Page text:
The Pathmind-controlled AGVs are showing emergent behavior—it has decided to ignore certain machines and tag-team AGVs on others to greatly improve throughput. This type of behavior would be incredibly difficult to encode in a heuristic.
Step 5 – Train an intelligent Pathmind policy
To train your own version of the intelligent policy, reference the Exporting Models and Training guide. This guide will step you through to exporting your model, completing training, and downloading the Pathmind policy.
reward += after.totalThroughput * 0.01;
reward += ( after.machineUtil - before.machineUtil ) * 100;
reward += (after.essentialDelivery - before.essentialDelivery) / 60 * 0.5;
reward -= (after.fullQueue - before.fullQueue);
reward -= after.fullConveyor - before.fullConveyor;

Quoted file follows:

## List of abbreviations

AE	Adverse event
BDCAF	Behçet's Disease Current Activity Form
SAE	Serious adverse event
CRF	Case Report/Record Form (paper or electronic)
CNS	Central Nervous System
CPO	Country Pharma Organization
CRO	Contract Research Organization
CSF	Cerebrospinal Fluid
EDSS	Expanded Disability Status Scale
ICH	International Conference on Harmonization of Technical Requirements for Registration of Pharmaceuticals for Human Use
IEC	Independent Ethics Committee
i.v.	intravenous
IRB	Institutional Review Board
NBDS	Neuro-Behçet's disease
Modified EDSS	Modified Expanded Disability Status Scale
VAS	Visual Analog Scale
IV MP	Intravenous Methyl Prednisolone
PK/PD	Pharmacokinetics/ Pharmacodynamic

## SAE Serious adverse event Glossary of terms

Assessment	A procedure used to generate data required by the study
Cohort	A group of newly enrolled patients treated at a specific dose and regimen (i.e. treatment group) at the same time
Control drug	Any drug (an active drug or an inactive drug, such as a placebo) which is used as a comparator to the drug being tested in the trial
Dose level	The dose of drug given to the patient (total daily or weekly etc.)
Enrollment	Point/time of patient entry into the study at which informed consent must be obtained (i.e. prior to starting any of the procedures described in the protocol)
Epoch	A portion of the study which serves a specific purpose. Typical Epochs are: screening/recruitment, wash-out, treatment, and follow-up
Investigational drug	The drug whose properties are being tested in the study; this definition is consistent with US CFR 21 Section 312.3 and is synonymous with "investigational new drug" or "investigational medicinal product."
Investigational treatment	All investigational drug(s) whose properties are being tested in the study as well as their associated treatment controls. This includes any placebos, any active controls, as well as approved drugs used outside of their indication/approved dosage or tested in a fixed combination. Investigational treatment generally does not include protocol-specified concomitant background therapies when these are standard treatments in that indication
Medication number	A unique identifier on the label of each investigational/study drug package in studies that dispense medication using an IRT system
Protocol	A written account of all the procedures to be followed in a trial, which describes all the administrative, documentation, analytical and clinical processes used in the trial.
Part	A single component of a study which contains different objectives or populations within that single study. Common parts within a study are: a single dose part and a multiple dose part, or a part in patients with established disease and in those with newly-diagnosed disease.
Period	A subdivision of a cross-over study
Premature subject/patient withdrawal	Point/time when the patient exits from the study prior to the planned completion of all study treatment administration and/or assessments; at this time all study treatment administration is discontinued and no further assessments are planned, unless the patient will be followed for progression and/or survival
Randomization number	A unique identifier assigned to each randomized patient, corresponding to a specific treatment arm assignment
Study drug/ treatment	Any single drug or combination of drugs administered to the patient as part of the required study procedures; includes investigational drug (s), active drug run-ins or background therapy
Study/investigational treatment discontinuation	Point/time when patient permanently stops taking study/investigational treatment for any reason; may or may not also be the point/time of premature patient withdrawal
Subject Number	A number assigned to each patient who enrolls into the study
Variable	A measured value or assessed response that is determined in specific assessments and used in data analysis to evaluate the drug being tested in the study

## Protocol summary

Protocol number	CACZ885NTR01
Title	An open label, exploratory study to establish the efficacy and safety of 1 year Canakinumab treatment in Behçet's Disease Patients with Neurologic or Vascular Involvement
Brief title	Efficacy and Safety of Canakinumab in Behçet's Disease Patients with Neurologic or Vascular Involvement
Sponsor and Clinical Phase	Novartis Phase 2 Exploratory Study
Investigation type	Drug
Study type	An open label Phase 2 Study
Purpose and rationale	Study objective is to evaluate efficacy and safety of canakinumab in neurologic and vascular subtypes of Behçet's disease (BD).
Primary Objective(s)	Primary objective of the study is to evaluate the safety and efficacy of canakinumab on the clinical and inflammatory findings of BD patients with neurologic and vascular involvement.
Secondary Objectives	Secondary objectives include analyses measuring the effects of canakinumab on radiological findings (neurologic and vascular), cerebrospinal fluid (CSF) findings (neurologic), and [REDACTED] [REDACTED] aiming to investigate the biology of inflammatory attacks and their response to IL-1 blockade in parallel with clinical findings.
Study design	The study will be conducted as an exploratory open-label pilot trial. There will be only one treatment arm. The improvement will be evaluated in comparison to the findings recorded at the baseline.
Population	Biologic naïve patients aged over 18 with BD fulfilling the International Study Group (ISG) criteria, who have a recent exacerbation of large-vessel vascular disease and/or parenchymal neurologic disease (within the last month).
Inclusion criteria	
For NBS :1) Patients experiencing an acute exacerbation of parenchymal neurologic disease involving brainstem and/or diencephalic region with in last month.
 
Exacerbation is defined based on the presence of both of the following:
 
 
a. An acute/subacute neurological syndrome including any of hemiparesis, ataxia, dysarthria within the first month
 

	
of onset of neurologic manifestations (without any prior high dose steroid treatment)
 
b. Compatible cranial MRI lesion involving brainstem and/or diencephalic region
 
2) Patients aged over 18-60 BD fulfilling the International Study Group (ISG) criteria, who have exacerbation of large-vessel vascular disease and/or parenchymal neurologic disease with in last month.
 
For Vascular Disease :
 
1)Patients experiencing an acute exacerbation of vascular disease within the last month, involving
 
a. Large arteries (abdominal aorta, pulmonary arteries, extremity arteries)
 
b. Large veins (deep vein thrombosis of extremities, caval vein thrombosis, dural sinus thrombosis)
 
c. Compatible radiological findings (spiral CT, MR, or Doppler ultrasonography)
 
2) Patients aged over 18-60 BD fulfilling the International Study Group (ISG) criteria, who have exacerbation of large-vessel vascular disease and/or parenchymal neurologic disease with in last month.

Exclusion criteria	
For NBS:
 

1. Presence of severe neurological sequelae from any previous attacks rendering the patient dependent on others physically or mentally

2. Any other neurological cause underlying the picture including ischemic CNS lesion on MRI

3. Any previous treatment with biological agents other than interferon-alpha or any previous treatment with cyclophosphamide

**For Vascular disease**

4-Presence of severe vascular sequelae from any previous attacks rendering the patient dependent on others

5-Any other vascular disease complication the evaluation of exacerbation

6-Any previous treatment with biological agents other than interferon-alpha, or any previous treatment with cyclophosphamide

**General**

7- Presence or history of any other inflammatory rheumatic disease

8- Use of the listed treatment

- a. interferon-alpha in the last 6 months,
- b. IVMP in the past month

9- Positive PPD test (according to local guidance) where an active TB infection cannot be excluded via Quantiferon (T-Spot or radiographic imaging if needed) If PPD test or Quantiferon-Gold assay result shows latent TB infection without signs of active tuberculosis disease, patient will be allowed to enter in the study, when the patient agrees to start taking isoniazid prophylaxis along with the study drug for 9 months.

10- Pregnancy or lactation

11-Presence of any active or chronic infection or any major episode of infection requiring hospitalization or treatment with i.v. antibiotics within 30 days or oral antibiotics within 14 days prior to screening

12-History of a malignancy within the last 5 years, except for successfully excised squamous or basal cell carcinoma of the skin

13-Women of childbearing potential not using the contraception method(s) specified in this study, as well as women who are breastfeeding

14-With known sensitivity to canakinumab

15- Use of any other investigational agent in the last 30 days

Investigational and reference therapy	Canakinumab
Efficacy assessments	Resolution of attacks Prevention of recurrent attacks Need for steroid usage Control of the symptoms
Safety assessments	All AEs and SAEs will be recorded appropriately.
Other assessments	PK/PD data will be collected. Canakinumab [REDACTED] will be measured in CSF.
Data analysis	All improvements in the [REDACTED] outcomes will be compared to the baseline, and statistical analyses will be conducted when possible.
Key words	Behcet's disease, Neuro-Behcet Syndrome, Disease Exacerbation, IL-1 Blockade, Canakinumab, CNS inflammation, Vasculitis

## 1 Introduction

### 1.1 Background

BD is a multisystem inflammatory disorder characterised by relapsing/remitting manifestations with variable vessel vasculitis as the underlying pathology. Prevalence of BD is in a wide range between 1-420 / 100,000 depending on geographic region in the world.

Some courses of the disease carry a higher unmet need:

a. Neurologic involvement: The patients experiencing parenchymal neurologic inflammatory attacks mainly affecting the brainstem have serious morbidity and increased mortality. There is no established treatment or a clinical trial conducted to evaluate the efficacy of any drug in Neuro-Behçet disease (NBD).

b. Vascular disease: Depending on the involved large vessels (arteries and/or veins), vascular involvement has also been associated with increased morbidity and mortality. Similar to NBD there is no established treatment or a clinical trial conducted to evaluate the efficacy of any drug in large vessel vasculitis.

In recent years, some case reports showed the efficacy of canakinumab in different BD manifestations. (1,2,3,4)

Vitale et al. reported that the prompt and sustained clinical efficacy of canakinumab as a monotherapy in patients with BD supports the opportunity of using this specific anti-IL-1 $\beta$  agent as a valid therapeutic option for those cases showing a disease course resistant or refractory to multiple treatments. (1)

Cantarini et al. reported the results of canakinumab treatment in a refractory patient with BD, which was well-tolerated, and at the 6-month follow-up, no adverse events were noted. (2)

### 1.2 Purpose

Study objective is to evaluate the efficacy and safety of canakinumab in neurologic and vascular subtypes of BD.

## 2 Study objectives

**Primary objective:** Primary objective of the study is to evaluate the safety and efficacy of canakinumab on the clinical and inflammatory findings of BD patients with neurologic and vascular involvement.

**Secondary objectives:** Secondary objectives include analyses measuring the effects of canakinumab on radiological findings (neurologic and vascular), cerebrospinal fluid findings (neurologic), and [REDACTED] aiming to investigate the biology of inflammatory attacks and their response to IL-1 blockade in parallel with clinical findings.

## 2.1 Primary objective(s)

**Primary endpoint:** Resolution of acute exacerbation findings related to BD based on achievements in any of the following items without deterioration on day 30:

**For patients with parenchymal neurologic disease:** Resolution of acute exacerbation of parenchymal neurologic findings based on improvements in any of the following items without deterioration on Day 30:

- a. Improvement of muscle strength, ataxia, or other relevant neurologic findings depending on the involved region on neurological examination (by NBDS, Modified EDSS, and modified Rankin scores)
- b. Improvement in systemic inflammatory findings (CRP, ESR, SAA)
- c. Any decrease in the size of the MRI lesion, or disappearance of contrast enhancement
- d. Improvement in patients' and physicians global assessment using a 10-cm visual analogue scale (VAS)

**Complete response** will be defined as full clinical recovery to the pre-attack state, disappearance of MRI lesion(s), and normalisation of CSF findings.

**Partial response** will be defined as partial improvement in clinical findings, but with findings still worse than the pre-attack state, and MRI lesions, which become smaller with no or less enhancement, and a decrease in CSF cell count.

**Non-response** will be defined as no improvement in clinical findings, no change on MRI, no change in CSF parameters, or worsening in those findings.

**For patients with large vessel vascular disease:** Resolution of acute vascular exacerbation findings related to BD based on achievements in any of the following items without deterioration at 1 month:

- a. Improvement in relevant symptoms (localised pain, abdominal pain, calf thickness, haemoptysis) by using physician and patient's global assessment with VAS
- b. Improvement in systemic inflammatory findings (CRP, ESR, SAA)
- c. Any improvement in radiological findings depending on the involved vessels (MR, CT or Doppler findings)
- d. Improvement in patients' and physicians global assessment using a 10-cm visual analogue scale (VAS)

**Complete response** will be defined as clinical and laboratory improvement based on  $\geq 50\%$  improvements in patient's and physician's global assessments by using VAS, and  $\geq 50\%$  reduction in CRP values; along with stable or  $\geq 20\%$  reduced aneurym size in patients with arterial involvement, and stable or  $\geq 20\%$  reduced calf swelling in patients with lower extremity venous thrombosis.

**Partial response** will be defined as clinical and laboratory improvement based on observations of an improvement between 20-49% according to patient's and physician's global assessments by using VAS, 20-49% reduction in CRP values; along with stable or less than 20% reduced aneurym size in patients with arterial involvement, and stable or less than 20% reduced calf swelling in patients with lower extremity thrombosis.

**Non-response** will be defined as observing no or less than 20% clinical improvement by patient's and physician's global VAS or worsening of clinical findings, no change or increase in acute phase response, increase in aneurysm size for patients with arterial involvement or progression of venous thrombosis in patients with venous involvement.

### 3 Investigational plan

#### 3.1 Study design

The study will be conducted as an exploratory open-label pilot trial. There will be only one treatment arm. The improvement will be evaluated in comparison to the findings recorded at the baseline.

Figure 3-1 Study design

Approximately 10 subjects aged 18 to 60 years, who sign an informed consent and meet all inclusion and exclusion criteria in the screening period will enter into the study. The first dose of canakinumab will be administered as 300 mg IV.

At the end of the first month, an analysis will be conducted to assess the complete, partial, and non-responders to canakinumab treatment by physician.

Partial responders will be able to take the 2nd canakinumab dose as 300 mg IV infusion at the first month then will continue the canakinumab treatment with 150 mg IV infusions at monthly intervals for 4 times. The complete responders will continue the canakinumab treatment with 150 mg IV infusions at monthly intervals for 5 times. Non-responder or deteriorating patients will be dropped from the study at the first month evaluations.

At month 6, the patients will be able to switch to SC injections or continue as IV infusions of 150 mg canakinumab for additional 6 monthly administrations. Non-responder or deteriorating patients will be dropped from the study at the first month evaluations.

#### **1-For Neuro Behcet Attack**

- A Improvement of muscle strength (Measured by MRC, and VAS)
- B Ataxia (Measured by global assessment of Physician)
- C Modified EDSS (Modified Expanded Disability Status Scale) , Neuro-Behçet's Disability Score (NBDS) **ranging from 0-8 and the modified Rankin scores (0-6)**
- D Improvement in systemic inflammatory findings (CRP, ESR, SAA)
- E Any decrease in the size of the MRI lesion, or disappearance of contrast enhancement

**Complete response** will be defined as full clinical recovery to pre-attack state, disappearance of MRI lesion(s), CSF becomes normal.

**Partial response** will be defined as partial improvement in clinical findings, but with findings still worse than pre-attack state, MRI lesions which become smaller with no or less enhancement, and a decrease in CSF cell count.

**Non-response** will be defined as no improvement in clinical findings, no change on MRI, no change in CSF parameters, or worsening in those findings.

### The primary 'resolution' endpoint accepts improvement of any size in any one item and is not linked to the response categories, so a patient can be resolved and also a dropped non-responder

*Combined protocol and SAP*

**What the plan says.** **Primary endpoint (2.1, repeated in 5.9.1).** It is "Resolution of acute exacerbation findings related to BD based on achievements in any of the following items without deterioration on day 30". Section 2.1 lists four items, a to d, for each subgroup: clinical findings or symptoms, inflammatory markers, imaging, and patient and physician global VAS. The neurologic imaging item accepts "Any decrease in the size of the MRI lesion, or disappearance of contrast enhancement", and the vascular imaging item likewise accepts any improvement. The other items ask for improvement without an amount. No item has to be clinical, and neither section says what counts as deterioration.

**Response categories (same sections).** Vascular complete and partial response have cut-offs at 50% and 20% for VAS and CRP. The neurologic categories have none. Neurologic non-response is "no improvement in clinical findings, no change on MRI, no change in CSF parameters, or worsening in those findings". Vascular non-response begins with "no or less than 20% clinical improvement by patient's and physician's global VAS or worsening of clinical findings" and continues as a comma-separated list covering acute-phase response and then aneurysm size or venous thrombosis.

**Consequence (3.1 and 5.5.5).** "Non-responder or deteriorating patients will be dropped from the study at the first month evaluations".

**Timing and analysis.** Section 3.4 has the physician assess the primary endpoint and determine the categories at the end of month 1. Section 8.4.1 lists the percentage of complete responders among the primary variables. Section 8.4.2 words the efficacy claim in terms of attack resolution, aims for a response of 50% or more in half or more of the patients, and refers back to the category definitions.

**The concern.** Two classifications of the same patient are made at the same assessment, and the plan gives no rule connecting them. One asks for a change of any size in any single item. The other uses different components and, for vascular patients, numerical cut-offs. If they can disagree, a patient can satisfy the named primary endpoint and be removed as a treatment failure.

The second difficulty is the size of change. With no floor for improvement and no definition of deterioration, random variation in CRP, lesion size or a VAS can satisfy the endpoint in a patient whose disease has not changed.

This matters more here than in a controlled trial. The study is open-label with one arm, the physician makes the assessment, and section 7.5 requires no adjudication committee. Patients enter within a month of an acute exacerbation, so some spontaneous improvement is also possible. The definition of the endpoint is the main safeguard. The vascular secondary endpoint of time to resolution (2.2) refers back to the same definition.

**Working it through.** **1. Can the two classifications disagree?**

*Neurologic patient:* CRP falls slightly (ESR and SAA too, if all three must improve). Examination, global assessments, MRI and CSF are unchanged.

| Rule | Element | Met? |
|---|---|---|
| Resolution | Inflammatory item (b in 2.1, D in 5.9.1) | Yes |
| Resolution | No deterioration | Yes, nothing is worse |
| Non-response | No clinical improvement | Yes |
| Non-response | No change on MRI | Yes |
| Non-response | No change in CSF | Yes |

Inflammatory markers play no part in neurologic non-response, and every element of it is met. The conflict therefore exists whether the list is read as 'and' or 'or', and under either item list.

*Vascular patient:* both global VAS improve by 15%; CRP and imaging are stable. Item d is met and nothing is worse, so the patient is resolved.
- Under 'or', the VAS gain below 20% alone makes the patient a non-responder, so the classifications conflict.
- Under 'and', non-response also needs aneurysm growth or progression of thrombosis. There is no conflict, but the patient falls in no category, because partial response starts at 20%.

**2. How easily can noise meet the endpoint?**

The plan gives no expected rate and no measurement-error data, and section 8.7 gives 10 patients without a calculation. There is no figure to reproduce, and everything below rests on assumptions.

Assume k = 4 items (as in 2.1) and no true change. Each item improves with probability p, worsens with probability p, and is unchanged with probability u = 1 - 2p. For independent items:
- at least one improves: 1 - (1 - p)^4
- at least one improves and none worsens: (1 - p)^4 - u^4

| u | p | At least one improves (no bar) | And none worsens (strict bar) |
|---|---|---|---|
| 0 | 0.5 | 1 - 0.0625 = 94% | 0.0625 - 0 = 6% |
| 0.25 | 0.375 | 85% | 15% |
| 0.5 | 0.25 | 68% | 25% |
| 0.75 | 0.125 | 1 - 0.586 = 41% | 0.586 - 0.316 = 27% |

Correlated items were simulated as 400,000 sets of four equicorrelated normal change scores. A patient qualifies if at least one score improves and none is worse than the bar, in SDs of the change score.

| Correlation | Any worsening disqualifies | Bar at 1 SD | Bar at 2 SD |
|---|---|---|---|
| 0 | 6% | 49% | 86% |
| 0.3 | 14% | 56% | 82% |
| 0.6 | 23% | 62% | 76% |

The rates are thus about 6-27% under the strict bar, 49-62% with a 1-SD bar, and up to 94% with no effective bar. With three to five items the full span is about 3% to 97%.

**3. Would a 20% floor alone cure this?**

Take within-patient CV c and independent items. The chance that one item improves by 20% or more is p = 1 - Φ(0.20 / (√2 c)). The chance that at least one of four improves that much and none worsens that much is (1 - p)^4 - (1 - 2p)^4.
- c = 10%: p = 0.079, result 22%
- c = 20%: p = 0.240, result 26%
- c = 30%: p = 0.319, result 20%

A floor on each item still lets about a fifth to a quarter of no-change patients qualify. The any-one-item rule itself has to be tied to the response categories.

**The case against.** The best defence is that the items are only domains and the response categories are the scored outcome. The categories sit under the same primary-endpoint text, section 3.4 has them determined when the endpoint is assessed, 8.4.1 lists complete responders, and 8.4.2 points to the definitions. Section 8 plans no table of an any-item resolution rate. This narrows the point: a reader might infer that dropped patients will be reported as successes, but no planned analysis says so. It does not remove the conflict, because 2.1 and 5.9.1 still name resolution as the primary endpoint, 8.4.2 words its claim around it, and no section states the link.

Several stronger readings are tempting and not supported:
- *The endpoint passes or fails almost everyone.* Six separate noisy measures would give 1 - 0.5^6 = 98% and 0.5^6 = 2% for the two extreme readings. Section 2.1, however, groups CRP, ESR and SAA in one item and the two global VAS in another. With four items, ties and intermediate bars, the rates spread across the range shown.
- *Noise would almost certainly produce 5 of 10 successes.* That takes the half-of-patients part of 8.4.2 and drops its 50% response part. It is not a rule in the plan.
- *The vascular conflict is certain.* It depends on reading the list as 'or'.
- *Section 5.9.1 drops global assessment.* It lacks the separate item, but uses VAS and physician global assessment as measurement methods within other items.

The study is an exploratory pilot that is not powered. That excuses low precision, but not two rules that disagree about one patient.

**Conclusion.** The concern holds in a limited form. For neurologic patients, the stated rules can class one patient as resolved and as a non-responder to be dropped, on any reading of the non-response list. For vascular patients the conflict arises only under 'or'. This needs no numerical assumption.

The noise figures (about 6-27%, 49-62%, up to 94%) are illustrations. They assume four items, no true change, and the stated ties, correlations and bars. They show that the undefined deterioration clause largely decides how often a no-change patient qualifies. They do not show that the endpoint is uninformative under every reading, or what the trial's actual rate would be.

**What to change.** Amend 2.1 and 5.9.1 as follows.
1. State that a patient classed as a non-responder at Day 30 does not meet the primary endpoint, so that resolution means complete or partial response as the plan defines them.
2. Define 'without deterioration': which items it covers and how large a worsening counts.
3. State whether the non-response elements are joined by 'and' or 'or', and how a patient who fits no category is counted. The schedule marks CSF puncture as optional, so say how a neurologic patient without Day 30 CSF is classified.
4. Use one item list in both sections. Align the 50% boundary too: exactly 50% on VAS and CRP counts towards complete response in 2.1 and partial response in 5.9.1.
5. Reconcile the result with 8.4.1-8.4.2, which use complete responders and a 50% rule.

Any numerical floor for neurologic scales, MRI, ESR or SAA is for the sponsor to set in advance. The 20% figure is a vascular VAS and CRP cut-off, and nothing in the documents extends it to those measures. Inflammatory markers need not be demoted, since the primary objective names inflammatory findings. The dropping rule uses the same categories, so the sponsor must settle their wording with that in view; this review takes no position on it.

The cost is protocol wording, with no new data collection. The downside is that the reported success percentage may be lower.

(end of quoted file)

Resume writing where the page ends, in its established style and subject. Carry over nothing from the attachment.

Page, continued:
reward -= (after.emptyOrigins - before.emptyOrigins);
reward -= (after.tripDuration) / 140;
The reward function used to train the policy included in this tutorial is shown above. Notice that the reward function combines collective rewards such as
machineUtil with individual rewards such as
essentialDelivery (wherein an AGV delivers a raw material to a product line where it is needed).
Try influencing AGVs to adopt different behavior by adding, deleting or modifying the reward terms in the reward function and running new experiments.
Pathmind was used to adapt an AGV fleet management problem for reinforcement learning. When trained on a 4 AGV scenario, the resulting policy is able to outperform a simple heuristic by 79%. This behavior showcases one of the strengths of reinforcement learning over traditional, static methods: complex, emergent behavior.